Simple is outrageously hard

Complex solutions are the sum of uneasy compromise.

Simple is outrageously hard

A320 Cockpit, © Airbus

by Christian Riege
May 9, 2016 / Editorial

It is said that it’s the simple things which make life comfortable. While at first sight this proposition sounds like the priggish rediscovery of a luxurious habit of modern modesty – cabbage instead of caviar, at least for the crowd – you may easily detect an element of truth in it: Whoever makes it his business to find a simple solution to a problem instead of creating a complex puzzle of hopefully corresponding partial solutions has a hard row to plow. Although pleading and searching for simple solutions doesn’t necessarily make one’s life easy. On the contrary. Simple is outrageously hard, it frequently costs a lot of blood, sweat and tears – and needs an incredible amount of persistence.

Looking at our business, an appropriate example of how to solve fundamental problems the simple way instead of making use of complex structures, is the invention of the wheel (and before that the hammer and chisel). The wheel has made human life more agreeable and easier by simplifying the movement of goods from A to B. But it was a long and winding road to get there since a variety of conventional and established but simultaneously laborious and lavish procedures already existed and needed to be overcome. And more than a few people earnestly tried to improve these old-fashioned techniques rather than looking for superior and simpler solutions.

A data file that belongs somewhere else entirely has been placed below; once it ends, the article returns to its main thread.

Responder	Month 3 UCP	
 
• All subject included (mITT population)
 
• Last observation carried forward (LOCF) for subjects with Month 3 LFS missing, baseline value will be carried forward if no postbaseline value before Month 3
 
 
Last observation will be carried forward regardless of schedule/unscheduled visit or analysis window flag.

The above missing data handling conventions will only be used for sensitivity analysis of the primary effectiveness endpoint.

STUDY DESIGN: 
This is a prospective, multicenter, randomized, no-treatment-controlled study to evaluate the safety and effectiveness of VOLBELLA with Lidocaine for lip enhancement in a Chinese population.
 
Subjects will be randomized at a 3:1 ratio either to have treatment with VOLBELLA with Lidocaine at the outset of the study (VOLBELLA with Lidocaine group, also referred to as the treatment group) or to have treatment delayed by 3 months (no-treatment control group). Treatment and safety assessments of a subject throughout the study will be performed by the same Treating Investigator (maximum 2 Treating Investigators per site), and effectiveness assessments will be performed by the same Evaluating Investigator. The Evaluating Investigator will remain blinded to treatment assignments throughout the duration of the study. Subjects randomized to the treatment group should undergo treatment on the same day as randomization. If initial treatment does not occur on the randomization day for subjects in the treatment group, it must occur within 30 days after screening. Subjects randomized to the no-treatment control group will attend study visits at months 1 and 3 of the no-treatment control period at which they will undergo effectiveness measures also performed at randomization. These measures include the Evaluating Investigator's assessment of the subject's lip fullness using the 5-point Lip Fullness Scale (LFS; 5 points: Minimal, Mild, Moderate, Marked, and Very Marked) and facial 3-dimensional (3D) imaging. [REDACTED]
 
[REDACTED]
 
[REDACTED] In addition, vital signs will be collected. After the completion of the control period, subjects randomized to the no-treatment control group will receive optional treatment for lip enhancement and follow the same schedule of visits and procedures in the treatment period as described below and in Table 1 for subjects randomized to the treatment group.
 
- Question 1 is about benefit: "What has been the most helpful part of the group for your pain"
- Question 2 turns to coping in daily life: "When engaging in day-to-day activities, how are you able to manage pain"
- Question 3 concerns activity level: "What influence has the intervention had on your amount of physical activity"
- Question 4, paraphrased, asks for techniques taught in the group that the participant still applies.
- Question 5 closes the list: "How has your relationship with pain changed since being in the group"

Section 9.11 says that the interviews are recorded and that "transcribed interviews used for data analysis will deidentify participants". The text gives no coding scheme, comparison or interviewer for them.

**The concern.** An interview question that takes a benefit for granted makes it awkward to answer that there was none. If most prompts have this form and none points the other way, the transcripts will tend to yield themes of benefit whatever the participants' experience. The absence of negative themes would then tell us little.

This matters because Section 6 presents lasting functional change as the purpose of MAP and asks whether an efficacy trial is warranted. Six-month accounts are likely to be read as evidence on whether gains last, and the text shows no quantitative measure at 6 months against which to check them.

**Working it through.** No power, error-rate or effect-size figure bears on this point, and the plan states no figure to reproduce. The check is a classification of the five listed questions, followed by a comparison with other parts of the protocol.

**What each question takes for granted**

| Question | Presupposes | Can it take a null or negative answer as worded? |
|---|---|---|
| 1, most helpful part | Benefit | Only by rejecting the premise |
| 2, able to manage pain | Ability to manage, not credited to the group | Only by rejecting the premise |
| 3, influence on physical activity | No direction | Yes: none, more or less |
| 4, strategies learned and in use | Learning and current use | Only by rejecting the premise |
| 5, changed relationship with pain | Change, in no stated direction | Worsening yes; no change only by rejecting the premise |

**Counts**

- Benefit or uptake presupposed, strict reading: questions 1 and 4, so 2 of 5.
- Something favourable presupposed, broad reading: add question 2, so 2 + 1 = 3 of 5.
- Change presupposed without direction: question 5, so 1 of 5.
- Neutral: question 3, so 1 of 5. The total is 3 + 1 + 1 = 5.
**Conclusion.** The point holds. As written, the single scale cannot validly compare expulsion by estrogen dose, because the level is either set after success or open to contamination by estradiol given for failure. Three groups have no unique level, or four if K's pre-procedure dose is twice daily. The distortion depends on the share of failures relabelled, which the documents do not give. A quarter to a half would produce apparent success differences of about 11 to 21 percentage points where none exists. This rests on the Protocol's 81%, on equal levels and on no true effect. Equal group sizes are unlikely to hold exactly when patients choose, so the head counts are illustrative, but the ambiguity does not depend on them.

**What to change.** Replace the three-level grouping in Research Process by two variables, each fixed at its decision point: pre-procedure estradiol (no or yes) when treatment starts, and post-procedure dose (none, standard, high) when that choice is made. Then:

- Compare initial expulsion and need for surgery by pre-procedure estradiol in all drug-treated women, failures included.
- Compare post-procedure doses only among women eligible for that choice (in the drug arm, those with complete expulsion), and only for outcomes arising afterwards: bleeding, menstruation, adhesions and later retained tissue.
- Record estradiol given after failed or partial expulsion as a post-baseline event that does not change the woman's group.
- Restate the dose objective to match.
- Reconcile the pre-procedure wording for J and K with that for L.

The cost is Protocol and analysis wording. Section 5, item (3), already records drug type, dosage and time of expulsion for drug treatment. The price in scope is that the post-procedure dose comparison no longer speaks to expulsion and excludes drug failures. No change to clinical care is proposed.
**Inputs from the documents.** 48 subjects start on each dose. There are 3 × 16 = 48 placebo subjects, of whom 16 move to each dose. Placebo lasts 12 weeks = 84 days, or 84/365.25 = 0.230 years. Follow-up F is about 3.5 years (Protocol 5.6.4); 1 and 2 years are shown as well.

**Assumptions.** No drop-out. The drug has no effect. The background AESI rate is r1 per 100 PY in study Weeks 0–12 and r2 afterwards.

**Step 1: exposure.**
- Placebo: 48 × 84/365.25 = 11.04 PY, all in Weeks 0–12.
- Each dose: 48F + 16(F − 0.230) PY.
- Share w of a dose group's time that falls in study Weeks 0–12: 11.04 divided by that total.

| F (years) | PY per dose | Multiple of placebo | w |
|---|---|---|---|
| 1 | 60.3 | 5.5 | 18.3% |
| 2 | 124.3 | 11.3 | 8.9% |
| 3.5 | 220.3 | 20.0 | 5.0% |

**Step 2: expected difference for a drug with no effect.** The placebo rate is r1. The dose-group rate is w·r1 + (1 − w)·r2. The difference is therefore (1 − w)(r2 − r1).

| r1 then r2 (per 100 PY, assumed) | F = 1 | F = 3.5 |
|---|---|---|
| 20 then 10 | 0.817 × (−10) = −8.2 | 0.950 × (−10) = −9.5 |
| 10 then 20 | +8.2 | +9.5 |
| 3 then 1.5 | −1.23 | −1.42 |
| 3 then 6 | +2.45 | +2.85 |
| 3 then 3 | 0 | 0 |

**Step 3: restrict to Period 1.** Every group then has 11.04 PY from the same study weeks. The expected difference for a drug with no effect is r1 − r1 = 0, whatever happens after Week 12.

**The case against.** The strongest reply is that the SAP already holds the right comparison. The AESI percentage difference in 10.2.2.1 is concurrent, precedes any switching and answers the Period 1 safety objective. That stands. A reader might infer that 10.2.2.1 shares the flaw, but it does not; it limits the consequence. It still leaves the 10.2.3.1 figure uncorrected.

“If I had asked people what they wanted, they would have said faster
Henry Ford

The point is to improve and facilitate the future, and to discard things which have become outdated and do not have any future at all. Complexity can be nothing more than the sum of numerous components which in practice have proven to be either redundant or – even worse – counterproductive.

I could have done that myself

The ingenious part to a simple solution is – in retrospect – always so obvious and close. “I could have done that myself!” True! But I didn’t. Unfortunately, this point of view reveals another fatal drawback: The determination to downgrade the value of the solution itself as well as its creator’s achievement.

In many cases, it is still the case that only visible complexity of a solution represents perceived added value and therefor justifies a higher price. If it’s simple and looks simple it simply cannot cost anything at all, or at least not a lot, regardless how efficient it may be.

In fact the opposite is true: It is the plain, almost invisible simplicity of a solution which is worth not only the highest level of appreciation but also the money. Sometimes it’s even priceless, because the journey to simplicity may be incredibly long. Reduction takes time.

“ I didn’t have time to write a short letter, so I wrote a long one instead. ”
– depending on source: Voltaire, Johann Wolfgang von Goethe, Mark Twain, Karl Marx, Blaise Pascal

A software developer who dedicates himself to the principle of reduction, in other words simplicity, may finally present nothing but a single button and no one can tell that it is the result of hours, days, sometimes weeks of hard work, endless ideas, hope and desperation. But it is exactly this simple single button which represents the best, highly outrageous and therefore most valuable solution.

Reduction makes solutions and their usage easier, clearer, at the same time automatically more user-friendly and – after all – faster and more efficient. In a word: perfect. What more can you expect?

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